Selected Works of Mao Tse-tung
July 5, 1964
[Comrade Mao Yüan-hsin is Chairman Mao’s nephew who studied at the Harbin Military Engineering Institute.]
THE CHAIRMAN: Have you made any progress in the course of the past half year? Have you raised [your level]?
YÜAN-HSIN: I’m a bit mixed up about it myself, I wouldn’t venture to say that I have made any progress; if I have, it is merely superficial.
THE CHAIRMAN: I think you have after all made some progress, your way of looking at problems is no longer so simple. Have you read the ‘Ninth Reply’ or not? Have you seen the five criteria for successors?
YÜAN-HSIN: I have seen them. (Following on from this, he talked for a while, setting forth the main content of the ‘Ninth Reply’ as regards successors.)
THE CHAIRMAN: You have talked about it, all right, but do you understand it? These five criteria are indissolubly linked to one another. The first is theory, or also orientation. The second is the aim — i.e. when you come right down to it, whom do you serve? This is the most important. When you have mastered this point, you can do anything. The third, fourth and fifth criteria relate to questions of methodology. You must unite with the majority, you must implement democratic centralism, you must not allow everything to be settled by the word of one man, you must carry out self-criticism, you must be modest and prudent. Isn’t all this methodology?
(When talking about the first criterion for successors the Chairman said:) Are you going to study Marxism-Leninism, or revisionism?
YÜAN-HSIN: Naturally, I’m studying Marxism-Leninism.
THE CHAIRMAN: Don’t be too sure, who knows what you’re studying? Do you know what Marxism-Leninism is?
YÜAN-HSIN: Marxism-Leninism means that you must carry on the class struggle, that you must carry out revolution.
THE CHAIRMAN: The basic idea of Marxism — Leninism is that you must carry out revolution. But what is revolution? Revolution is the proletariat overthrowing the capitalists, the peasants overthrowing the landlords, and then afterwards setting up a workers’ and peasants’ political power, and moreover continuing to consolidate it. At present, the task of the revolution has not yet been completed; it has not yet been finally determined who, in the end, will overthrow whom. In the Soviet Union, is not Khrushchev in power, is not the bourgeoisie in power? We, too, have cases in which political power is in the grip of the bourgeoisie; there are production brigades, factories, and hsien committees, as well as district and provincial committees, in which they have their people, there are deputy heads of public security departments who are their men. Who is leading the Ministry of Culture? The cinema and the theatre are entirely in their service, and not in the service of the majority of the people. Who do you say is exercising leadership? To study Marxism-Leninism is to study the class struggle. The class struggle is everywhere; it is in your Institute, a counter-revolutionary has appeared in your Institute, are you aware of this or not? He wrote a reactionary diary filling a dozen or so notebooks, every day he cursed us, shouldn’t he be considered a counter-revolutionary element? Are you people not completely insensitive to class struggle? Isn’t it right there beside you? If there were no counter-revolution, then why would we still need revolution?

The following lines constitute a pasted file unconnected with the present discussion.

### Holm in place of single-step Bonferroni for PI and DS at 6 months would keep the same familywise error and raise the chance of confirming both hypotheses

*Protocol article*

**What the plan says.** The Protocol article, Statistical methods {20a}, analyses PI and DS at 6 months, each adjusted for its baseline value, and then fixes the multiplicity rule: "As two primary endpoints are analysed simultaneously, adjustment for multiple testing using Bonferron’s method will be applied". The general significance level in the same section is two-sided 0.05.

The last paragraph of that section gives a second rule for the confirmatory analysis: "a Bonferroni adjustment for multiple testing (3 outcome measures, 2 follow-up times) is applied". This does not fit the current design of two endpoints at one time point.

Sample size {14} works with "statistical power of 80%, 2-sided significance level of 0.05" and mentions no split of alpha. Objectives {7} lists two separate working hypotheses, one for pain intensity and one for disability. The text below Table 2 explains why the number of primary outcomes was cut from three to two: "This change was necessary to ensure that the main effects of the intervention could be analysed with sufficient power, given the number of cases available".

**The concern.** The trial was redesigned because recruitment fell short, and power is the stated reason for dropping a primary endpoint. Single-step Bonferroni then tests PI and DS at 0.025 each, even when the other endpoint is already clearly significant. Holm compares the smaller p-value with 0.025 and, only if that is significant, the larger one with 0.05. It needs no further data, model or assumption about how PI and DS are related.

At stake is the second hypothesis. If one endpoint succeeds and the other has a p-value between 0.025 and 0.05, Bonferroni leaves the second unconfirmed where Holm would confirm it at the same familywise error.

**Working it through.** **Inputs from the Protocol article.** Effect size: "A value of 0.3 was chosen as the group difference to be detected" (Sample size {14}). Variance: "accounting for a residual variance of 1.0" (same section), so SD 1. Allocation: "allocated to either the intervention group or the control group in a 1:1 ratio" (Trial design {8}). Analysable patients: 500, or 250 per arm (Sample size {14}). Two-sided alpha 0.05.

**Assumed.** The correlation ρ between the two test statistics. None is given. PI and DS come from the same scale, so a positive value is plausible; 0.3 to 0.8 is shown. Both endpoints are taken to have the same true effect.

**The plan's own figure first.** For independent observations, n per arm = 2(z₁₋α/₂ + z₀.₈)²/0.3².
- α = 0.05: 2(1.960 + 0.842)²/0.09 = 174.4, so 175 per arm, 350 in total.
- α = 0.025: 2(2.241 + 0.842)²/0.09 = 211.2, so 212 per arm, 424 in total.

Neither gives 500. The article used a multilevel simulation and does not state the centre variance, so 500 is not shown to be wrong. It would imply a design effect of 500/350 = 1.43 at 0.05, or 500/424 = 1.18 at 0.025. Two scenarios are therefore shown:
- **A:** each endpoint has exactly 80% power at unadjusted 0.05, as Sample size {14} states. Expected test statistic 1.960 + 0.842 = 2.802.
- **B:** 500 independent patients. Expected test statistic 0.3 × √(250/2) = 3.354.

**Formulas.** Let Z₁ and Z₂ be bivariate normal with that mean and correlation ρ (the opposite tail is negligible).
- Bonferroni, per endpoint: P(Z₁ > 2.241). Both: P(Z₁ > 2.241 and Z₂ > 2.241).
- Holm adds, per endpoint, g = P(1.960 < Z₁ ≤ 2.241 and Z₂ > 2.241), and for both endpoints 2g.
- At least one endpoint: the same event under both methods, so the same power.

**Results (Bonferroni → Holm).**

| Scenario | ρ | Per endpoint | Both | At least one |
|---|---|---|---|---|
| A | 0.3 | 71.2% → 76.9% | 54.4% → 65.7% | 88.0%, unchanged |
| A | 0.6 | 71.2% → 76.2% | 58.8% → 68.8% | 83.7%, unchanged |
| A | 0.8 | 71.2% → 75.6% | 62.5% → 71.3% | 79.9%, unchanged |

(Yüan-hsin reports on some circumstances regarding the ‘five antis’ in the factory where he had gone for practical training, from which he had learned a great deal.)
THE CHAIRMAN: Everywhere there is counter-revolution, how could it be absent from the factories? Middle-and low-ranking Kuomintang officers, secretaries of hsien [Kuomintang] party offices, etc., have all crept in. No matter what guise they have been transformed into, we must now clean them all out. Everywhere there is class struggle, everywhere there are counter-revolutionary elements. Is not Ch’en Tung-p’ing sleeping right next to you? I have read all the various materials [of his] denounced by your Institute. You were sleeping together with a counterrevolutionary, and yet you did not know it!
(The Chairman next asked about political and ideological work in the Institute. Mao Yüan-hsin gave his views of this.)
YÜAN-HSIN: They call meetings and talk a lot; outwardly it’s very stirring, but they don’t solve many real problems.
THE CHAIRMAN: The whole country is engaged in learning from the People’s Liberation Army on a vast scale. You are members of the PLA; why aren’t you learning from it? Does the Institute have a political department? What is it doing? Do you have political training or not?
(Yüan-hsin explains the way political training is carried out at the Institute.) All this is nothing but attending classes and discussing things, what is the use of it? You should go and study reality. You have not even applied the principle that ideology comes first, you have no real knowledge at all, so when people talk about those things how can you understand them?
(The Chairman especially advocates swimming in great winds and waves, and moreover urges Mao Yüan-hsin to practice it resolutely every day.) You have already come to know water, and have mastered it, that is excellent. Do you know how to ride horseback?